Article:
Ex-Union Carbide Officials Jailed over Bhopal Leak

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Ex-Union Carbide Officials Jailed over Bhopal Leak

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A court Monday found the Indian unit of U.S. chemicals firm Union Carbide guilty of negligence and sentenced seven Indian former employees to two years in jail over one of the world's worst industrial accidents that killed thousands in 1984. (Getty image)

India
- A court Monday found the Indian unit of U.S. chemicals firm Union
Carbide guilty of negligence and sentenced seven Indian former
employees to two years in jail over one of the world's worst industrial
accidents that killed thousands in 1984.

A Union Carbide plant in the
central city of Bhopal accidentally released toxic gases into the air
towards nearby slums and the government says around 3,500 people died
as a result. Activists say 25,000 died in the immediate aftermath and
the years that followed.

Seven
Indian former employees were sentenced to two years in prison and fined
100,000 rupees (1,447 pounds) in a judgement for which activists have
campaigned for a quarter of a century. But activists said the sentences
were too light.

The court also fined the former Indian unit of Union Carbide 500,000 rupees.

Hundreds
of protesters, many waving placards saying "hang the guilty" and "they
are traitors of the nation," tried to force their way inside the court
complex but were stopped by police.

"Let
us in. They may have been punished, but what about us? There are so
many of us who have not received any compensation," said Shanta Bai, a
gas victim.

Ram Prasad, a
75-year-old villager, said: "This punishment is not enough. I lost my
son, younger brother and my father and I still have nightmares."

Keshub
Mahindra, the current chairman of India's top utility vehicle and
tractor maker Mahindra & Mahindra, was the highest-ranking person
convicted Monday. He was chairman of Union Carbide India Ltd at the
time of the accident.

Those convicted can appeal to a higher court, a process that can take years in India.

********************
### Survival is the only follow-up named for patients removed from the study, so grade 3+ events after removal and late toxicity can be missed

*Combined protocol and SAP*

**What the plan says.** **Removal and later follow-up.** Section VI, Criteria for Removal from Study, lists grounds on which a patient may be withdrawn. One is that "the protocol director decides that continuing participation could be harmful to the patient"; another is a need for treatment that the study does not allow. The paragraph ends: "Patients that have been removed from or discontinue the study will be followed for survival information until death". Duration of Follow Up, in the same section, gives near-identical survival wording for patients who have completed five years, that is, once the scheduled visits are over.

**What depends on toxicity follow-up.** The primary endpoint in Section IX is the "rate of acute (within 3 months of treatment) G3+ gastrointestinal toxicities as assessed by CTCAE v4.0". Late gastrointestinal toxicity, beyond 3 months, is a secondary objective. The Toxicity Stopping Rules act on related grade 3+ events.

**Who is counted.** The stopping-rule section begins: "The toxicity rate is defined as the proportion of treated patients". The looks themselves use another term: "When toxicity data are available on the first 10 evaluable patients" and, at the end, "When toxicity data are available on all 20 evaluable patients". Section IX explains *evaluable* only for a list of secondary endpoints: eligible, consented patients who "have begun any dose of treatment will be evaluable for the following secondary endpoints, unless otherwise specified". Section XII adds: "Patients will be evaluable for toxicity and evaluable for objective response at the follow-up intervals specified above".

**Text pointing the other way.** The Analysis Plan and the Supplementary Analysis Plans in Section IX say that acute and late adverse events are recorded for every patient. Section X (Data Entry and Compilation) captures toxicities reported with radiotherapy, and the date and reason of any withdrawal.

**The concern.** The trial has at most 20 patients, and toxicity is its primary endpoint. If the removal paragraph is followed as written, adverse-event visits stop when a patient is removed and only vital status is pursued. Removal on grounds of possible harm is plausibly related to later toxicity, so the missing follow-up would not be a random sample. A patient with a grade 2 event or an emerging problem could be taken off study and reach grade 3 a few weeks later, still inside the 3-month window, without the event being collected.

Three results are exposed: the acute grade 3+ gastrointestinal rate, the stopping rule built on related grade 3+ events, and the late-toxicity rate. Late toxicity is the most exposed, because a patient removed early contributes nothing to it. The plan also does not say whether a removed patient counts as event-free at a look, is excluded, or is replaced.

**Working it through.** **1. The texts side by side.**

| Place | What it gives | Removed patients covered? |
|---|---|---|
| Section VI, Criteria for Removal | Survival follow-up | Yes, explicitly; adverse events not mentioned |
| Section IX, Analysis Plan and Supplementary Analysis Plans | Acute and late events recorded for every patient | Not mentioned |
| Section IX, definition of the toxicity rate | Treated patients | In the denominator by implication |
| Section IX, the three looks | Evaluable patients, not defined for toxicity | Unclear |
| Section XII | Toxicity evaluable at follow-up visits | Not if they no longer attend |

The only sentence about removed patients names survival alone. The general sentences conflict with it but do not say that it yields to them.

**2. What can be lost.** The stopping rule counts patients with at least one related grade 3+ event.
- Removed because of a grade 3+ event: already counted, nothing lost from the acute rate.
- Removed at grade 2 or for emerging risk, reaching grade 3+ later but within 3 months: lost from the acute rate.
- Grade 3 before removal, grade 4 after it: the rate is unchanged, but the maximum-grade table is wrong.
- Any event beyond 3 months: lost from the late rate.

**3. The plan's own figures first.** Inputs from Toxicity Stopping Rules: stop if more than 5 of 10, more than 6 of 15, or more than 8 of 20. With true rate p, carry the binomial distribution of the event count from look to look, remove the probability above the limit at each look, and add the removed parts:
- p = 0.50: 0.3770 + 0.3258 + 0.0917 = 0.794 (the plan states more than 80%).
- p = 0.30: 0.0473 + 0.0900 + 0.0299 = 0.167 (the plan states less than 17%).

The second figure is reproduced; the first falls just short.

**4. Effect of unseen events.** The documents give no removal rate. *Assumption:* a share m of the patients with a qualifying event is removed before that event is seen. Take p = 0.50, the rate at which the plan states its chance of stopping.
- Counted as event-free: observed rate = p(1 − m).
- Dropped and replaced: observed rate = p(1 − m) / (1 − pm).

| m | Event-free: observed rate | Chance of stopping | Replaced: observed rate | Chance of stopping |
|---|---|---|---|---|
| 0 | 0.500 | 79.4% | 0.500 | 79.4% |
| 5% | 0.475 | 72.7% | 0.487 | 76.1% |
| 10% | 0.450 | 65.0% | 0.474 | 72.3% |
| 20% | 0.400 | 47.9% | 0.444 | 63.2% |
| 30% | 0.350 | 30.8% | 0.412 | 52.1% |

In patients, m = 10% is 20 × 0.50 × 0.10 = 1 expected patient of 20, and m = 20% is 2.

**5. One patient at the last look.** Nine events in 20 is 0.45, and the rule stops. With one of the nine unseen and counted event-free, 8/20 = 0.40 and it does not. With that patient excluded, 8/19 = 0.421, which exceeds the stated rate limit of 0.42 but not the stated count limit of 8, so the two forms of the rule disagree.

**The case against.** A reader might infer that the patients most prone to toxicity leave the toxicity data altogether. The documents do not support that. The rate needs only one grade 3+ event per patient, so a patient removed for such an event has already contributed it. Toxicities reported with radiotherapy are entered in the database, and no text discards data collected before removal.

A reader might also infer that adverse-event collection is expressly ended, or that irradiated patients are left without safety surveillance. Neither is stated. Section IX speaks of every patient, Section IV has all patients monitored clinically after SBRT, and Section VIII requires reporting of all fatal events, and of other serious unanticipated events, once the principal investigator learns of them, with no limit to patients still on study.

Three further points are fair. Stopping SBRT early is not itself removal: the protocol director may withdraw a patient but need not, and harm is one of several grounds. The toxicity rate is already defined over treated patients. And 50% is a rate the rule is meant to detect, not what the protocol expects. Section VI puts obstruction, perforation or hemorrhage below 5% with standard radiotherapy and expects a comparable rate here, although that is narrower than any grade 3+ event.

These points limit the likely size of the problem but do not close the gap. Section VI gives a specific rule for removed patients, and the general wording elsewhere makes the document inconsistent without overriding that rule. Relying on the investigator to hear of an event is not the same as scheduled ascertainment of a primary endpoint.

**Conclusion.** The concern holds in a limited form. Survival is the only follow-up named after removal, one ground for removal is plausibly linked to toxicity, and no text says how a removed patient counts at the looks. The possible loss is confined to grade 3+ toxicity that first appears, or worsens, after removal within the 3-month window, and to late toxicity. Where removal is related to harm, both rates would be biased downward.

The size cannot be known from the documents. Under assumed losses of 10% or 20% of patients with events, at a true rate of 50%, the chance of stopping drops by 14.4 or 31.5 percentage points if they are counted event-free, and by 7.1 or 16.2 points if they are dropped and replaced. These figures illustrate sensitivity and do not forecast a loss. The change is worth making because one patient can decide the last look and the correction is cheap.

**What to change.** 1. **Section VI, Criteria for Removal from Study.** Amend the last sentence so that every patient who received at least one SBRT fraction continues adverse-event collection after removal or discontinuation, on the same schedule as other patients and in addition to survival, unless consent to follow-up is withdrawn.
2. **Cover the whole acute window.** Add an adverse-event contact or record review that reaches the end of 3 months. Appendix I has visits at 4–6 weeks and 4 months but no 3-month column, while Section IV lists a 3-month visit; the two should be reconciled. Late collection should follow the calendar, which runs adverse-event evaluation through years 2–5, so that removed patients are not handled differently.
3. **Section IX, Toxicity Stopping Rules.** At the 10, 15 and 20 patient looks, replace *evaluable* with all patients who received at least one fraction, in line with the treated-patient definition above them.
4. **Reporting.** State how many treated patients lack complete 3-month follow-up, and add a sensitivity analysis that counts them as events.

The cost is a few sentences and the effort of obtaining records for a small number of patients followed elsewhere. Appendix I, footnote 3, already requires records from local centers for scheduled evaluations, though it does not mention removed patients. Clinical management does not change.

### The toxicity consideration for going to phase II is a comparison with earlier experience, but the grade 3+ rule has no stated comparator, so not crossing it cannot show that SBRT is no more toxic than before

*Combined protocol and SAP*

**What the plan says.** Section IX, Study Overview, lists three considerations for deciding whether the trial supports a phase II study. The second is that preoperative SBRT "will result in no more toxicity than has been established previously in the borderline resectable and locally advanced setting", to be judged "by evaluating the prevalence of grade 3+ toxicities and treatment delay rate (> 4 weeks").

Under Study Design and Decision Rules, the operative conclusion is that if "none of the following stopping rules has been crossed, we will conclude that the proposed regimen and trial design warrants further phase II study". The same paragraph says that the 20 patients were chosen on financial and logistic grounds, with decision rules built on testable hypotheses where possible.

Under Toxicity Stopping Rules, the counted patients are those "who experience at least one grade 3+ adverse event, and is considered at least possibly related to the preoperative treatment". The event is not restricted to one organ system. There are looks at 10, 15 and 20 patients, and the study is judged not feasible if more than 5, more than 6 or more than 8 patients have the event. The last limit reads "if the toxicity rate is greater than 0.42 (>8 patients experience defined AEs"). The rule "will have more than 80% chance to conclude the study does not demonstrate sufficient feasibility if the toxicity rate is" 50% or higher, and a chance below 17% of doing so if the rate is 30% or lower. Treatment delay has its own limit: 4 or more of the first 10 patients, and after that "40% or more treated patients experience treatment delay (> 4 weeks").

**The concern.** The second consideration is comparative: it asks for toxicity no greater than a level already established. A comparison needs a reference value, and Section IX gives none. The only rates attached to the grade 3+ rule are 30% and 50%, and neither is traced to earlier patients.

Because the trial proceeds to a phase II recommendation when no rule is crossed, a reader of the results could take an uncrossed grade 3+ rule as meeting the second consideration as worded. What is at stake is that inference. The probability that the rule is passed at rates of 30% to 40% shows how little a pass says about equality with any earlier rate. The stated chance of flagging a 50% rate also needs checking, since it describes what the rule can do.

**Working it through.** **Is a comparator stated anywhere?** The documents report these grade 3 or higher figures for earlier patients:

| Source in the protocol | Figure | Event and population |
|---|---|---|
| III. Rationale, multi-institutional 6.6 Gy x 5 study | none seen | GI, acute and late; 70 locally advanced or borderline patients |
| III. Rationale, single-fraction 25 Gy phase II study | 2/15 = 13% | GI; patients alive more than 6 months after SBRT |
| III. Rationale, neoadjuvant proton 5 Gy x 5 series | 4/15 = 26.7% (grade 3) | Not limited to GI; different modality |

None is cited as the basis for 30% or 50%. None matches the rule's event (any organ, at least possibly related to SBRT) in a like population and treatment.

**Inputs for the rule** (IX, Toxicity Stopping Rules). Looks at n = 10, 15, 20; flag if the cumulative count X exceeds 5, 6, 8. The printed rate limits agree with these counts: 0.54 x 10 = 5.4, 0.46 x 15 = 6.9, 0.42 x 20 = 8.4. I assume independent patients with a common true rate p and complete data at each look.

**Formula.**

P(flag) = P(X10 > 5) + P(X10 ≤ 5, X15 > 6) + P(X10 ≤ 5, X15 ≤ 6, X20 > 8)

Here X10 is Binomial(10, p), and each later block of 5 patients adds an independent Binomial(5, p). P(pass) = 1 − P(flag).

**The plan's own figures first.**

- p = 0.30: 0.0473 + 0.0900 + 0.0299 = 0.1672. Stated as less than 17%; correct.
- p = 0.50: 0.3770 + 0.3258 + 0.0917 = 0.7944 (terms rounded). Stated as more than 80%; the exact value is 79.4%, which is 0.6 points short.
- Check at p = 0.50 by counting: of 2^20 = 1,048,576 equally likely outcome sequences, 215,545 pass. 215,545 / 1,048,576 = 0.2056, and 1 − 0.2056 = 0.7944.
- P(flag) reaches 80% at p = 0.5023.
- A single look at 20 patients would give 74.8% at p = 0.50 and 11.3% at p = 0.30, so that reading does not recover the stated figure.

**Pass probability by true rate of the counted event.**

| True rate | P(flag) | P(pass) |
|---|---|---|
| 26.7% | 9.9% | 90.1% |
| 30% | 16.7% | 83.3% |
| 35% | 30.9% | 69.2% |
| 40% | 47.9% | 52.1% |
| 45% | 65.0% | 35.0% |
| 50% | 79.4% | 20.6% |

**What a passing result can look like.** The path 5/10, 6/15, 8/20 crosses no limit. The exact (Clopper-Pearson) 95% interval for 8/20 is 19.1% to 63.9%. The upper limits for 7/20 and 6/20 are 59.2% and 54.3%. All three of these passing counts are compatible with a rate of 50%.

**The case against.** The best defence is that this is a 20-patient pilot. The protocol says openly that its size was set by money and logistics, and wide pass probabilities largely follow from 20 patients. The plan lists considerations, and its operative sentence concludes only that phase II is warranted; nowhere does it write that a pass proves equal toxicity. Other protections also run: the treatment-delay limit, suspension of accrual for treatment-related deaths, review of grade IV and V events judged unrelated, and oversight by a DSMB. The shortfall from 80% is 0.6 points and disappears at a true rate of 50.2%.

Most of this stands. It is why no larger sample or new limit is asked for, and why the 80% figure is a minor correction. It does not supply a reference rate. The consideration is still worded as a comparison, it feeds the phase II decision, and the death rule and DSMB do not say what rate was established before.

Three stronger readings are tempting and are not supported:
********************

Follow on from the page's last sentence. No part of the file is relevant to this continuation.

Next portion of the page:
"This
was not an exemplary punishment that would deter corporations from
repeating a Bhopal gas disaster," said Rachna Dhingra, a Bhopal
activist. "There's nothing to be happy about."

REGULATORY CHALLENGES

The
case cuts deep in a country of 1.2 billion, mainly poor, people. It
highlights the challenges of how to ensure improving health and safety
regulations keep pace with a fast-growing economy, now Asia's third
largest.

The legacy of the Bhopal
disaster looms over a stalled bill in the Indian parliament that would
limit the responsibility of foreign firms entering India's lucrative
civilian nuclear market.

The
verdict in Bhopal applied only to Indian officials of the former Union
Carbide's Indian arm. Separate cases have been filed against the
company and its overseas officials.

Union
Carbide settled its liabilities to the Indian government in 1989 by
paying $470 million (323 million pounds) before being bought by U.S.
company Dow Chemical.

In the
early hours of December 3, 1984, around 40 metric tonnes of toxic
methyl isocyanate (MIC) gas leaked into the atmosphere and was carried
by the wind to the surrounding slums.

Activists and health workers say a further 100,000 people who were exposed to the gas continue to suffer today.

Sicknesses
included cancer, blindness, respiratory difficulties, immune and
neurological disorders, and female reproductive disorders, as well as
birth defects among children born to affected women.

"Delay
in justice is practically denial of justice," India's law minister M.
Veerappa Moily told reporters. "It is most unfortunate that it has
taken that much of time to give the verdict. We have to address that
issue."

Activists say thousands of
tonnes of toxic waste have not been properly disposed of at the now
derelict pesticide factory and seeps into the groundwater for local
residents. The government denies the groundwater is contaminated.

(Writing by Matthias Williams; Editing by Krittivas Mukherjee and Paul de Bendern)

 

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